Côte des Blancs

Diagram Côte des Blancs 201508Key facts

Located in the sub-region: Côte des Blancs
Vineyards and grape varieties: 3362.7 hectares (8309.4 acres), of which 97.2% Chardonnay, 2.0% Pinot Noir, and 0.8% Pinot Meunier.
Villages and classification: 13 villages, of which 6 grand cru and 7 premier cru.
Noted for: Chardonnay from grand cru and premier cru vineyards, the most prestigious source in the Champagne region for blanc de blancs Champagnes and Chardonnay grapes.

Villages in the Côte des Blancs

  • Avize: 267.9 ha (100% Ch / 0% PM / 0% PN), grand cru (100%)
  • Bergères-lès-Vertus: 220.5 ha (97% Ch / 0% PM / 2% PN), premier cru (95%)
  • Chouilly: 522.5 ha (99% Ch / 0% PM / 1% PN), grand cru (100%)
  • Cramant: 350.9 ha (100% Ch / 0% PM / 0% PN), grand cru (100%)
  • Cuis: 176 ha (96% Ch / 4% PM / 0% PN), premier cru (95%)
  • Grauves: 190.8 ha (91% Ch / 8% PM / 2% PN), premier cru (95%)
  • Le Mesnil-sur-Oger: 433.8 ha (100% Ch / 0% PM / 0% PN), grand cru (100%)
  • Oger: 403 ha (100% Ch / 0% PM / 0% PN), grand cru (100%)
  • Oiry: 88.4 ha (99% Ch / 1% PM / 0% PN), grand cru (100%)
  • Val-des-Marais: 29.7 ha (100% Ch / 0% PM / 0% PN), premier cru (90%)
  • Vertus: 541.2 ha (91% Ch / 0% PM / 9% PN), premier cru (95%)
  • Villeneuve-Renneville-Chevigny: 96.6 ha (99% Ch / 0% PM / 1% PN), premier cru (95%)
  • Voipreux: 41.4 ha (99% Ch / 0% PM / 1% PN), premier cru (95%)


Google Maps view with the villages in the Côte des Blancs highlighted. The grand cru villages are in green, and the premier cru villages in yellow.

Clicking on a village opens a field to the left with a link to the village profile, if there is one.

Neighbouring areas

North (opposite side of the Marne): Grande Vallée de la Marne
Northnortheast (opposite side of the Marne): Grande Montagne de Reims
West: Côteaux Sud d’Épernay
Southwest: Val du Petit Morin


The name Côte des Blancs refers to the slope/hillside (côte) where most of the villages are located and to both the white colour (blanc) of the chalky soils and the long history of the area as an origin of white grapes, i.e., Chardonnay.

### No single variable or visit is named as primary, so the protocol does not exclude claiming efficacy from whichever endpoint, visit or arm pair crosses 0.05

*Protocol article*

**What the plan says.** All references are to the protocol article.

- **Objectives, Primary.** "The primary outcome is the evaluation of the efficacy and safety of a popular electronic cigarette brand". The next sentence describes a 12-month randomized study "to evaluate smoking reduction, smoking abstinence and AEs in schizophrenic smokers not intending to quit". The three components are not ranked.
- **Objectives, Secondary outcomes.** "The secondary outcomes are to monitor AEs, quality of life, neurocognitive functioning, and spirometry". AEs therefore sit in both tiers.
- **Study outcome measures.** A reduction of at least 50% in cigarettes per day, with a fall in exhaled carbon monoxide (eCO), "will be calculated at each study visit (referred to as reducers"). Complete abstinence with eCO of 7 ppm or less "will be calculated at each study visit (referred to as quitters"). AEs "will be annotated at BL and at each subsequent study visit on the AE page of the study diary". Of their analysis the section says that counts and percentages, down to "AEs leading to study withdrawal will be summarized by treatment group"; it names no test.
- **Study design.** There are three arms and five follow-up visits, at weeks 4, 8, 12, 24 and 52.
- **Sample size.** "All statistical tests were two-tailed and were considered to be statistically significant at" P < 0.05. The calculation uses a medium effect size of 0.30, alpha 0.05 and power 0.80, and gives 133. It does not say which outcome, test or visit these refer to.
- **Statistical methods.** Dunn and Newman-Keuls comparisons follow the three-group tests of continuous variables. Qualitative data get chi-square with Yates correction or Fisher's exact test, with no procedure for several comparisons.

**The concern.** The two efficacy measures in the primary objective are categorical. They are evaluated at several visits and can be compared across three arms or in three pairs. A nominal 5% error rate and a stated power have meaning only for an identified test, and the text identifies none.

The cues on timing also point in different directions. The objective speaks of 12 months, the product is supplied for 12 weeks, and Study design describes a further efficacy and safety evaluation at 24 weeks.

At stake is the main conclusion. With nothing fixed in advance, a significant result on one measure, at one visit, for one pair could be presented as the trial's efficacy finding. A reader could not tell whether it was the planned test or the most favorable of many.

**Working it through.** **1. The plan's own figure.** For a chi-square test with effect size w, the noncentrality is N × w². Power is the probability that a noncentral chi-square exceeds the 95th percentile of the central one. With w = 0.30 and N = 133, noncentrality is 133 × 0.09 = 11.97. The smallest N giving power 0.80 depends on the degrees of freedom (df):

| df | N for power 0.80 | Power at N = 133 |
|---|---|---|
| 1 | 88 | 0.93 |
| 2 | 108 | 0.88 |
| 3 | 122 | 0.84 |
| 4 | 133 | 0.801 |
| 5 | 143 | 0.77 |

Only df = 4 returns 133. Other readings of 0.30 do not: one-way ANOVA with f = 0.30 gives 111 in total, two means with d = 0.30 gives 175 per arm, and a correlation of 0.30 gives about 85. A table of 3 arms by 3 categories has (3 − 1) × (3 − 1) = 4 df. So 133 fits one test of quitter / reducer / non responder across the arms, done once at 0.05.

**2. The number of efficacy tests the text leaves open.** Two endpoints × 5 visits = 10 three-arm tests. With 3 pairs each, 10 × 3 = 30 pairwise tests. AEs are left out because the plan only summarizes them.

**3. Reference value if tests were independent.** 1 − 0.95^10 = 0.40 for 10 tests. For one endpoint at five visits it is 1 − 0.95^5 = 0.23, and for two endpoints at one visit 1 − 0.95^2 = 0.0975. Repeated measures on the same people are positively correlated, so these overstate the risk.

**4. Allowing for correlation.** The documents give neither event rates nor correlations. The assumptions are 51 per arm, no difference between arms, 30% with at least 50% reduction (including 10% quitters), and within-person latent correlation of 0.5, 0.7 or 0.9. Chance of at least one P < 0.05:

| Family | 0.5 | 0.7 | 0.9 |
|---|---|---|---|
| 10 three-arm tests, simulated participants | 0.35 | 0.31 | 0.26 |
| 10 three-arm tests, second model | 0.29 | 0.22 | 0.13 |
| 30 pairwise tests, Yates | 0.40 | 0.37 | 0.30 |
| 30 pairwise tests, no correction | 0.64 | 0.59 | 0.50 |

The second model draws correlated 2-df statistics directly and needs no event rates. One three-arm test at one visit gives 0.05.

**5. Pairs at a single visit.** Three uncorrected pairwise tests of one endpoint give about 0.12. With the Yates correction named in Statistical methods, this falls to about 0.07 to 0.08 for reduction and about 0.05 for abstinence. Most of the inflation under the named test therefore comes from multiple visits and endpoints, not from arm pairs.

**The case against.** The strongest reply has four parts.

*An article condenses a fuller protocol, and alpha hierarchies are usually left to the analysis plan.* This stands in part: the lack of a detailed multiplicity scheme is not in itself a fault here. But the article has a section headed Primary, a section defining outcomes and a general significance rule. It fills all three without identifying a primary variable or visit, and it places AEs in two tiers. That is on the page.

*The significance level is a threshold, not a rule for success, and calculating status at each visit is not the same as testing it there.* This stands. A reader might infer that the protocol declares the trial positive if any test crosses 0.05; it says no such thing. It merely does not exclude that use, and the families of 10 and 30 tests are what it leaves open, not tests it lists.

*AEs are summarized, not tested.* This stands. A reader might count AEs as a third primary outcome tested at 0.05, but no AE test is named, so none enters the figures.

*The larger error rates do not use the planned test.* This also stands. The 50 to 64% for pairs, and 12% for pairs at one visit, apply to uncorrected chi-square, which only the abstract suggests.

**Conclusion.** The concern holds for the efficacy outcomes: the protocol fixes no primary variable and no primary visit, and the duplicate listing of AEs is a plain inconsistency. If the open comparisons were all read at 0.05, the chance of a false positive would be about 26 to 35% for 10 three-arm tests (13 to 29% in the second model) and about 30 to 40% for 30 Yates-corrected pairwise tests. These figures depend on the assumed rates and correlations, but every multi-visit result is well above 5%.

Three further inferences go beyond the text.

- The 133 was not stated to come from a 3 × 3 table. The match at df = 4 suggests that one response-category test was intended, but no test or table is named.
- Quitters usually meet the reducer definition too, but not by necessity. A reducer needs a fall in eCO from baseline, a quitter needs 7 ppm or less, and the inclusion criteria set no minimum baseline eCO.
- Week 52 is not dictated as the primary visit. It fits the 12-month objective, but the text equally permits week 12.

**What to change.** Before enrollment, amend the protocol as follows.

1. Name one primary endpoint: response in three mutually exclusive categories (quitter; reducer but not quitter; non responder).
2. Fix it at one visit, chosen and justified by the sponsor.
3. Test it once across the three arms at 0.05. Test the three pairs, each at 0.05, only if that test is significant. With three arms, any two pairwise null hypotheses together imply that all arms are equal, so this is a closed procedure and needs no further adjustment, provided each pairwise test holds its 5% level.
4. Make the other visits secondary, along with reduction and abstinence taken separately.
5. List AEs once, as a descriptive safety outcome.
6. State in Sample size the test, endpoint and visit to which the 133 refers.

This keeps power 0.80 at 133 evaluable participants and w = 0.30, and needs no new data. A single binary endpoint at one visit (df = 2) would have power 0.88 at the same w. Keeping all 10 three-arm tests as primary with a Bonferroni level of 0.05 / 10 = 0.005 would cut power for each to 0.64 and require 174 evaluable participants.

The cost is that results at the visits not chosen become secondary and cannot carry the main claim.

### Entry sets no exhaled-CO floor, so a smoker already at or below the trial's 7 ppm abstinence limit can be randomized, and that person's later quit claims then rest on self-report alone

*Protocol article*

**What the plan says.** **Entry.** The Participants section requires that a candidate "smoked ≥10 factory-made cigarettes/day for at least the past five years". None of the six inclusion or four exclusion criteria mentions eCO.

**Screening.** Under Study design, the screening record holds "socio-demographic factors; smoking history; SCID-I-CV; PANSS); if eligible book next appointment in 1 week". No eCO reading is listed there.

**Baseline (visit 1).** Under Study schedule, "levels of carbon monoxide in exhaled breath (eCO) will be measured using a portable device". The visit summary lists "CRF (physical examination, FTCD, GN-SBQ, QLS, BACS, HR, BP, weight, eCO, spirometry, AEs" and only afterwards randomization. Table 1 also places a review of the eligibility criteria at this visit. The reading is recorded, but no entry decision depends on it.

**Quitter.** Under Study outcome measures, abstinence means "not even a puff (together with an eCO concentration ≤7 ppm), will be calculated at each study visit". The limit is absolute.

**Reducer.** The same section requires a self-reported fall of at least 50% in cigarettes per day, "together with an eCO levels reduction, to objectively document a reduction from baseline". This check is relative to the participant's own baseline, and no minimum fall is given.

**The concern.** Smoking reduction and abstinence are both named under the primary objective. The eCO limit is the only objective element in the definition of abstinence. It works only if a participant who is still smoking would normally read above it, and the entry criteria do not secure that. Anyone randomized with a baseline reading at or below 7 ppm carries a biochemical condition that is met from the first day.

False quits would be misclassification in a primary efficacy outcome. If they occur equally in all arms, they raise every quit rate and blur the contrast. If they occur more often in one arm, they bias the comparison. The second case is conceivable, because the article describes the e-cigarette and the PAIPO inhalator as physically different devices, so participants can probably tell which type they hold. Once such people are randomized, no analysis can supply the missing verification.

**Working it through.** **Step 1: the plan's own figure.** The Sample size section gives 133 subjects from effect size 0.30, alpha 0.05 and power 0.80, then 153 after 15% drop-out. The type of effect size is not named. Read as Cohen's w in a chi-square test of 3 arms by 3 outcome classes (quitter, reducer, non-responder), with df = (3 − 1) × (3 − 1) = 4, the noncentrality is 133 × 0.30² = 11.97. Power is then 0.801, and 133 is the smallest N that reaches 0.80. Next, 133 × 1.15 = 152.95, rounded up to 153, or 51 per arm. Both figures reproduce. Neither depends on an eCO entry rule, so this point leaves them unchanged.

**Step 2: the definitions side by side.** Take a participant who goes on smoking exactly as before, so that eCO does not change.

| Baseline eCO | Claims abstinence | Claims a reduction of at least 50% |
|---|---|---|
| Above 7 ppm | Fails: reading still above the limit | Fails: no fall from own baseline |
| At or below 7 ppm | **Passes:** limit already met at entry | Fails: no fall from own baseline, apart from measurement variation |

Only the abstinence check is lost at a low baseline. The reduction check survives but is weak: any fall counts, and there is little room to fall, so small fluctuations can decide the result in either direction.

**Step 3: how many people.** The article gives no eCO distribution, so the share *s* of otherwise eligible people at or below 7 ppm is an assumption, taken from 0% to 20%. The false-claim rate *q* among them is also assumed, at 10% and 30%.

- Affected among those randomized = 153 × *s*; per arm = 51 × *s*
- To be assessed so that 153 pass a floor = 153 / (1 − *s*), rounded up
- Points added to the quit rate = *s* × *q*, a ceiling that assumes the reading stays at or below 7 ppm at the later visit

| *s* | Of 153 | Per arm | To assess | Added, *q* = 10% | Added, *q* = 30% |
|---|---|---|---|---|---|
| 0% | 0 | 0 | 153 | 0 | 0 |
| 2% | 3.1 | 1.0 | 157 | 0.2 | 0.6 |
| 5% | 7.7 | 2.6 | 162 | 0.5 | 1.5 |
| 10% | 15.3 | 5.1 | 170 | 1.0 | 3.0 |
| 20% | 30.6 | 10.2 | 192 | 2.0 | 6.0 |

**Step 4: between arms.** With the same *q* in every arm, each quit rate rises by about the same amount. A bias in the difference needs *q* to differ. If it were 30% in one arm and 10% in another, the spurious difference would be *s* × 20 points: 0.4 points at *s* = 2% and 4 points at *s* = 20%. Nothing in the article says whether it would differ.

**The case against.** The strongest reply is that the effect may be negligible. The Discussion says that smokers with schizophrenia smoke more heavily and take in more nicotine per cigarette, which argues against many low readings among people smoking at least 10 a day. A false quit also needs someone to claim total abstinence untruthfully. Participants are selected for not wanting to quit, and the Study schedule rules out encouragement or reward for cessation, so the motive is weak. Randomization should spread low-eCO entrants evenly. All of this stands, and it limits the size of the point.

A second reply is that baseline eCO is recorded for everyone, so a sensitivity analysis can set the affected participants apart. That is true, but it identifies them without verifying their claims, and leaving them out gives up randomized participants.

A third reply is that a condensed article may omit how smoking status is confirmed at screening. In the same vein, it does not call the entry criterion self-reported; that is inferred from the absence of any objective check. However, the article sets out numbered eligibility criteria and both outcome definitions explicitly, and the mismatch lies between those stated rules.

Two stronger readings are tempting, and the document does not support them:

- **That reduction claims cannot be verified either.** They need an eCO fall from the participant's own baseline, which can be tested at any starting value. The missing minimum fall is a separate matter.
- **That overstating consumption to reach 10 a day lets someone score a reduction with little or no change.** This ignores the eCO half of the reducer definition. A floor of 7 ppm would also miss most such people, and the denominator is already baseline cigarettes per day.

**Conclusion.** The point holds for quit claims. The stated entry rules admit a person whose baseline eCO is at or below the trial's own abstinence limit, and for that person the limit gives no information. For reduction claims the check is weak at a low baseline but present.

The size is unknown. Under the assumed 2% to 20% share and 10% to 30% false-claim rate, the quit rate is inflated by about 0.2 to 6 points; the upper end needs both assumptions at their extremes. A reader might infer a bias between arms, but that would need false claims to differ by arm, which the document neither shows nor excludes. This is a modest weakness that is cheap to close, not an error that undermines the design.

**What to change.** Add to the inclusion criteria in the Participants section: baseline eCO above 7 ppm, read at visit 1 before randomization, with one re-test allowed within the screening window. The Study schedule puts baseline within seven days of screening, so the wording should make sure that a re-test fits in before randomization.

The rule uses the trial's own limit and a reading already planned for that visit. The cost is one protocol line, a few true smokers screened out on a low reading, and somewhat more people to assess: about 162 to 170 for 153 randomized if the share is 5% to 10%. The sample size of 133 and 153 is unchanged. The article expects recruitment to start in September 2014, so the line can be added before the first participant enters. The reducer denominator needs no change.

Côte des Blancs is one of the 17 areas (“terroirs”) that the Champagne wine region is divided into, at least in the scheme used by the Union de Maisons de Champagne (UMC). These 17 areas are then grouped into four subregions, one of which is also called Côte des Blancs. The subregion Côte des Blancs used to be called “Côte des Blancs et environs” (“…with surroundings”) before UMC updated their profiles in mid-2015. It consist of the area Côte des Blancs as well as four other areas further to the south: Val du Petit Morin, Sézannais, Vitryat, and Montgueux. This means that the subregion is much bigger than area of the same name. This profile is on the Côte des Blancs area.

Most of the Côte des Blancs is located on the eastern side of a forest-clad ridge stretching from Cuis in the north to Bergères-lès-Vertus. A village on the “back side” of the same ridge, Grauves, is also counted as part of the Côte des Blancs, as well as areas around three small hills: the Chouilly side of the Mont Bernon (located in the eastern side of Épernay), the Saran hill in the southern part of Chouilly (close to the border with Cramant) and the Mont Aimé on the border between Bergères-lès-Vertus and Val-du-Marais. Because of this ridge, much of the vineyards in the Côte des Blancs consist of approximately east-facing slopes. Flatter vineyards below the slopes are also part of the area.

The grand cru and premier cru classification

6 of the 17 grand cru villages in all of Champagne is located in the Côte des Blancs. These are the four villages in the centre of the area, Cramant, Avize, Oger, and Le Mesnil-sur-Oger, as well as the two in the northern part of the area, Chouilly and Oiry. The other seven villages are premier cru. On the now-defunct échelle des crus scale, six of these were at 95%, and the southernmost village Val-des-Marais at 90%.